I suppose this could be described as an off-Hollywood detective story with political overtones. It is based on a book by Nicholas Shakespeare (a part-time Australian) who has in turn loosely based his story on the rise and fall of the `Shining Path' or Sendero Luminoso insurgency in Peru (1980-1995). As rendered on film (Shakespeare also wrote the screenplay), we have an immensely likable policemen, Rejas, played to perfection by Javier Bardem, literally searching through the rubbish to find the shadowy Ezequiel, leader of a movement with a fine record of atrocities, but no program or real philosophy.

Nicholas, alas, is no Shakespeare, and the film becomes very slow in parts, though there are plenty of dramatic moments and some crisp editing. Bardem gets good support from some of the other actors such as Juan Diego Botto who plays his sidekick Sucre and Laura Morante as Yolanda the enigmatic ballet teacher he becomes involved with. Most of the cast are Spanish but the prodution was filmed in English, which has created an intermittent audibility problem. The film is also beautifully shot, the locations in Ecuador and Oporto, Portugal, being used to great advantage.

While the film succeeds quite well as a detective story it telegraphs too many punches to work as a thriller. However it's the politics that really let it down. Clearly, we have a not very nice, if elected, government under attack, and it's almost inevitable that the even more not very nice Army is going to step in. Against who? People who load up dogs with dynamite and send them in to crowded marketplaces. People who send in 10 year olds into village cafes to blow up themselves along with some local notables. The explanation for this comes only in one-liners such as `I am already dead, I live only for the revolution.' When Ezequiel, the former philosophy lecturer is finally captured, all he can say is `You cannot capture this ` (tapping his forehead). `We are already part of history.' Surely there is a better explanation for `Shining Path' than this. My own theory is that it is a rather nasty combination of French post-modern philosophy (Derrida, Foucault etc) mixed up with Marxism and Maoism and served up to people with not much to lose. If you are already dead you might as well die for the revolution. It's either that or slave for the whites.

Actually, `Shining Path' had some competition in the shape of Tupac Amaru, who captured the Japanese Embassy in Lima and held 70 or so people hostage for over 4 months in 1996-97, until being overwhelmed by Peruvian commandos who tunnelled in beneath them. None of the guerrillas survived. By the time I visited Lima and the Cuzco area in late 2000 all was quiet on the revolutionary front, though President Fujimori, hero of the embassy siege, despite having won a recent election was on his way out. I haven't read it yet, but I'm told Gustavo Gorriti's `The Shining Path: A History of the Millenarian War in Peru' is a good history of the era.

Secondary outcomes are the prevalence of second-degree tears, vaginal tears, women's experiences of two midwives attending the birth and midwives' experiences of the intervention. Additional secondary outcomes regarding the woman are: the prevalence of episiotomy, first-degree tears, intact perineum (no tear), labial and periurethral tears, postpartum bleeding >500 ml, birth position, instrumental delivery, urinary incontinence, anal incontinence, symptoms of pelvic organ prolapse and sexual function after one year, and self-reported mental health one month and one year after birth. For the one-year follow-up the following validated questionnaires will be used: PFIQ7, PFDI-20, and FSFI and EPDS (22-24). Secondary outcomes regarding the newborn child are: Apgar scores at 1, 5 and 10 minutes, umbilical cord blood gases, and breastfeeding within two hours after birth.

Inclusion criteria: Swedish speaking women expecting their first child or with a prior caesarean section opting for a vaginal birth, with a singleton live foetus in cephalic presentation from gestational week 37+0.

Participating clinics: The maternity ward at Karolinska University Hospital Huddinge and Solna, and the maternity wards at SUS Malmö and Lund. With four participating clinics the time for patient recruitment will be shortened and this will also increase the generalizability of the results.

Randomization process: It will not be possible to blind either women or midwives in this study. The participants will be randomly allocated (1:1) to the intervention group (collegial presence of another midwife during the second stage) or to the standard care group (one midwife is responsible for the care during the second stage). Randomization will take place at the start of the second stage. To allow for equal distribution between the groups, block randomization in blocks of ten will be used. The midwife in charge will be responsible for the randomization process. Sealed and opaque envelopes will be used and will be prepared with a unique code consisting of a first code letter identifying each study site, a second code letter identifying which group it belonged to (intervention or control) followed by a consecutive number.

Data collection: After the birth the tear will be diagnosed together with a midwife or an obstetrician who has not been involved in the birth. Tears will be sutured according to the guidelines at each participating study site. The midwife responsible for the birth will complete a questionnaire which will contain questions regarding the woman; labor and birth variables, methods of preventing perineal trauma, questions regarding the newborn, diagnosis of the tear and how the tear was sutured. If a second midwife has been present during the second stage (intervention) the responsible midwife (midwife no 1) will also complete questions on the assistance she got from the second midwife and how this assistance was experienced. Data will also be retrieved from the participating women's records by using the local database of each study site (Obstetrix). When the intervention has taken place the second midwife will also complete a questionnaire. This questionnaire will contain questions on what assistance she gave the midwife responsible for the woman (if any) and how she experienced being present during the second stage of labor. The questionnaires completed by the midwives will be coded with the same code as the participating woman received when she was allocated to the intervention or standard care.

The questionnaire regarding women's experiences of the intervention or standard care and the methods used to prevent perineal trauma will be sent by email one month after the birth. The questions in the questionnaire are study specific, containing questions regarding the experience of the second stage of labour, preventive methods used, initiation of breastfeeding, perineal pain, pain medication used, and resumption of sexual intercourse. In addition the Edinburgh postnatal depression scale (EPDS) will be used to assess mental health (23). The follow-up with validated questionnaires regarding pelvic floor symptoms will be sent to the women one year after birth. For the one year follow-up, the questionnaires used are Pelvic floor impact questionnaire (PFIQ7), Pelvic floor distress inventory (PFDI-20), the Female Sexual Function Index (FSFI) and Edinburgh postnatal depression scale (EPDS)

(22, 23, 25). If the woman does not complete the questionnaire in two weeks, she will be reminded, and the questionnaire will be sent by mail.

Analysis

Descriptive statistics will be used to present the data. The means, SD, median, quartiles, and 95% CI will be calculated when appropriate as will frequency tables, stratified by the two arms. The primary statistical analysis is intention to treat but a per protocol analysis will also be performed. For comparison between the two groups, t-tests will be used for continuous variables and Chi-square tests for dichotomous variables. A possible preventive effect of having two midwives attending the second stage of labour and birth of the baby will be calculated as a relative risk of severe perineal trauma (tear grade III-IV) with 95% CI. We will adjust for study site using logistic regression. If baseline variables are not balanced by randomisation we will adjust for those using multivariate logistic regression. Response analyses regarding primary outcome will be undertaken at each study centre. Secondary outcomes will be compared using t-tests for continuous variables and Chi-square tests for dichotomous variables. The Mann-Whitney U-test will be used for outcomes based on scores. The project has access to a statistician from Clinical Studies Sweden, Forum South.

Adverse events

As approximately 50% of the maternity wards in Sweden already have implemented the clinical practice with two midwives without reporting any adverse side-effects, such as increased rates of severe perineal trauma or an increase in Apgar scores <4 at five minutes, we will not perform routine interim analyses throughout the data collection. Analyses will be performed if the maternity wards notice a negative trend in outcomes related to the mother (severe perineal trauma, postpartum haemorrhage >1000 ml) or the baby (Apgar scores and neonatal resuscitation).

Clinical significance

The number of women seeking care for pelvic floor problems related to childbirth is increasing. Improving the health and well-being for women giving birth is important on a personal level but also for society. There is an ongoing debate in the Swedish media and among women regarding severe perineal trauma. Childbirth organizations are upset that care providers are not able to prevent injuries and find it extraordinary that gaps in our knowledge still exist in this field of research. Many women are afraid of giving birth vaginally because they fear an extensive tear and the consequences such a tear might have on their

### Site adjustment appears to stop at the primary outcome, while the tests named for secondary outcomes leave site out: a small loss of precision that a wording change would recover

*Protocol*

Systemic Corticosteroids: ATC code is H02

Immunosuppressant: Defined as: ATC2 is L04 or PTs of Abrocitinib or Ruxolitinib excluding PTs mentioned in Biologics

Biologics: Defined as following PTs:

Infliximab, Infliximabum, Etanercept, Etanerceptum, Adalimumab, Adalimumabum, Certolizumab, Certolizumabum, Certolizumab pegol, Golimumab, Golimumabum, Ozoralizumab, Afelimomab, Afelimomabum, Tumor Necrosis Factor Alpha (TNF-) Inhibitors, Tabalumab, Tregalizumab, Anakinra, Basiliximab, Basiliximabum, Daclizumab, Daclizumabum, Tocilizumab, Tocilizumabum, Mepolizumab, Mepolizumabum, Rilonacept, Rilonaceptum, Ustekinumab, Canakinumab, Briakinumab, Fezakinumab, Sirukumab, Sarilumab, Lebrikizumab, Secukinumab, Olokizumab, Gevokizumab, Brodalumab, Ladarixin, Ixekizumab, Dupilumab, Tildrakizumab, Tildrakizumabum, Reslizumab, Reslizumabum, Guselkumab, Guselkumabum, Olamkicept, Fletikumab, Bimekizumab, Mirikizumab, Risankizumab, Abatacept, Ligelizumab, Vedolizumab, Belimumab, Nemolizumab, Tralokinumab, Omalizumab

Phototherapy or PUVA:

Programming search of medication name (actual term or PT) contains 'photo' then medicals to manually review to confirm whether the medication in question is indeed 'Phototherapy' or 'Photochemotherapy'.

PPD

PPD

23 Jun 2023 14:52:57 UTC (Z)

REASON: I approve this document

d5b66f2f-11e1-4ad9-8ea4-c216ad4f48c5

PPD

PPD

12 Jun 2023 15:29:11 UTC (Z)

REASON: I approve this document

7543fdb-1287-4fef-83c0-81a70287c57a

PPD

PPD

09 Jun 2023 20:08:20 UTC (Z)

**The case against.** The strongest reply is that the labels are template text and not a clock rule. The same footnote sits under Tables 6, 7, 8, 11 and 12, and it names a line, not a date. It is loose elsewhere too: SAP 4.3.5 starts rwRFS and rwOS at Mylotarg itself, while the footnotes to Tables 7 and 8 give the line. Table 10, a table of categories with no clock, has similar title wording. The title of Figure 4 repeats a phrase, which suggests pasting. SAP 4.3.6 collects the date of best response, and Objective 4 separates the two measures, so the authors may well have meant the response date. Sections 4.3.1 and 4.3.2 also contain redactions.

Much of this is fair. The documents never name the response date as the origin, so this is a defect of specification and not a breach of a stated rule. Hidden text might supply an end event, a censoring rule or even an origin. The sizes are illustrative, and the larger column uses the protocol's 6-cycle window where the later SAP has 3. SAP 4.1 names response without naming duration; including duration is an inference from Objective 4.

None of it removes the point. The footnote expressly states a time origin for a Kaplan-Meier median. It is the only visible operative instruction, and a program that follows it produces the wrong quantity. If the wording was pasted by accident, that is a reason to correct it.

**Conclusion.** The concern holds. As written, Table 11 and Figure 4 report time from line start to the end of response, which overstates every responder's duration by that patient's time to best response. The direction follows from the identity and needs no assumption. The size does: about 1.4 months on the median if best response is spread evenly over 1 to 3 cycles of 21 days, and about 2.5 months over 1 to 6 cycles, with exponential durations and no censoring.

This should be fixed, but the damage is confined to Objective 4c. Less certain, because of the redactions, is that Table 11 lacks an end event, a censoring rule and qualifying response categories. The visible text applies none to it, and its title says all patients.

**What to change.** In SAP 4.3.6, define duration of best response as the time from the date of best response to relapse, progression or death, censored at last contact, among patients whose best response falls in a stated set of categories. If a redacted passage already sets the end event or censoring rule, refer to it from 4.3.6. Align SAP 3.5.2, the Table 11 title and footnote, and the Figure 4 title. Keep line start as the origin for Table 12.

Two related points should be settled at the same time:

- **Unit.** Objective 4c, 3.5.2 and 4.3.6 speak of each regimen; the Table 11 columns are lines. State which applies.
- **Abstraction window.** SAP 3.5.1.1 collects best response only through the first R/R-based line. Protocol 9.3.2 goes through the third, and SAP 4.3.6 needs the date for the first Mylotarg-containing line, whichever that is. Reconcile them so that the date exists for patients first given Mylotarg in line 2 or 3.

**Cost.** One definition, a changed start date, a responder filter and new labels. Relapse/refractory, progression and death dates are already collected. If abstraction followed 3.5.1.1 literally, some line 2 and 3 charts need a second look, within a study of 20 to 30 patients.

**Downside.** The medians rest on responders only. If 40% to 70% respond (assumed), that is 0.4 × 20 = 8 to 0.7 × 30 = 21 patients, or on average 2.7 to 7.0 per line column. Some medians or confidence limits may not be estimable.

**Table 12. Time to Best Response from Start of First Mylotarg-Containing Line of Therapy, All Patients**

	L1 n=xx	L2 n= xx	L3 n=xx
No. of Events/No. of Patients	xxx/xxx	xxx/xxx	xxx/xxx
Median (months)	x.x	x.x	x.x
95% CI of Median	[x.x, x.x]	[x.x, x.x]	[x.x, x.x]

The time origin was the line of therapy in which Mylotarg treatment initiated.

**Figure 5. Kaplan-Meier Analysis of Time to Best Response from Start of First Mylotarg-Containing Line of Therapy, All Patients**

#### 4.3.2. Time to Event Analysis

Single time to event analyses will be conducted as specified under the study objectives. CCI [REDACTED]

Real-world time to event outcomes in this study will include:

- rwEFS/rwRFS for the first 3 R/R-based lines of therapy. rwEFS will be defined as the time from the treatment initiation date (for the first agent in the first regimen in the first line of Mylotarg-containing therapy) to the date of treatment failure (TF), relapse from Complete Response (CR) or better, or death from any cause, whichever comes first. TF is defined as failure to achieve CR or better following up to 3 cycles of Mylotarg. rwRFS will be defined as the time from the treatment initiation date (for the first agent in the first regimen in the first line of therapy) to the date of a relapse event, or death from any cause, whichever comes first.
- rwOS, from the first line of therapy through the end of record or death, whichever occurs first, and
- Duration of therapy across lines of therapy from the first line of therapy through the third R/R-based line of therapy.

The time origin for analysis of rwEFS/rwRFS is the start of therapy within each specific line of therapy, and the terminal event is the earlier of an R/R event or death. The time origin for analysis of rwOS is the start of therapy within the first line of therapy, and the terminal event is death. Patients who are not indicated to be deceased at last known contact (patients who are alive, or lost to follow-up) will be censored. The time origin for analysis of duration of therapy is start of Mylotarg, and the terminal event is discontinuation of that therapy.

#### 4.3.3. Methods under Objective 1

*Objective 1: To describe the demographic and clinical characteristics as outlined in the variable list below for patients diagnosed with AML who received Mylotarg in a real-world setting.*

Maybe it's asking too much for political explanations, though the director clearly wants the film to be compared with Costa-Gravas' excellent `State of Siege' (which is shown briefly at one point and provides a vital clue as to Ezequiel's location). As to the direction, Malkovich seems a little uncertain whether he is making a thriller or something more reflective but he has a good sense of dramatic timing and a good visual sense. Perhaps more attention to the editing would have sharpened up the mood.

Reviewed by taxrice 9 /10

You must be able to dance in the political world!

I would expect a movie directed by John Malkovich to be intense and specific. The Dancer Upstairs is that. It is a political movie that while popular in Europe, does not tend to draw well in the United States. Too bad.

The story tells the tale of a lawyer who has left the law looking for a better system. I don't know that becoming a police detective is that much better, but it serves the story. The story is set in a nameless Latin American country -- which also suits the story line.

Detective Lt. Agustín Rejas (Javier Bardem) has left a law firm where he was a junior partner, to join law enforcement -- with a conscious. He can give a break to a traveler whose papers are not quite right and he can be relentless in his pursuit of a terrorist.

Rejas has been victimized by the politics of his country. His father lost his coffee farm to the soldiers. His view of the judicial system has seen a rapist become president of the country. But still, Rejas finds joy in his beautiful dancer daughter and his wife -- who has a political mission of her own. Then he meets the free spirited dance instructor for his daughter.

Rejas works in a corrupt society where the fiscal corruption goes hand in hand with the moral and political corruption. The central government is all too ready to suspend civil rights and to put military law into effect. The military killing innocent people is fine as long as it suits the party.

Rejas attempts to live the just life and must deal with the corruption the best he can. This conflict is the heart of the movie. As he says, he has feelings about his father losing his farm and he is the Gary Cooper type.

Javier Bardem is excellent in the pivotal role. Juan Diego Botto does a very credible job as Detective Sgt. Sucre. Laura Morante is intoxicating as dance instructor focal point of the story.

I give this move a 9 for great story and suspense, excellent direction and fine acting. There is no sex and very brief nudity. The violence does tend to be horrific and there are depictions of cruelty to animals -- both central to the plot. This is far less than the typical Jason or Chainsaw movies gore.

I consider this an excellent direction debut for John Malkovich and look forward to his next feature film effort. It feels like Malkovich will fill a role similar to Robert Redford in films he has directed.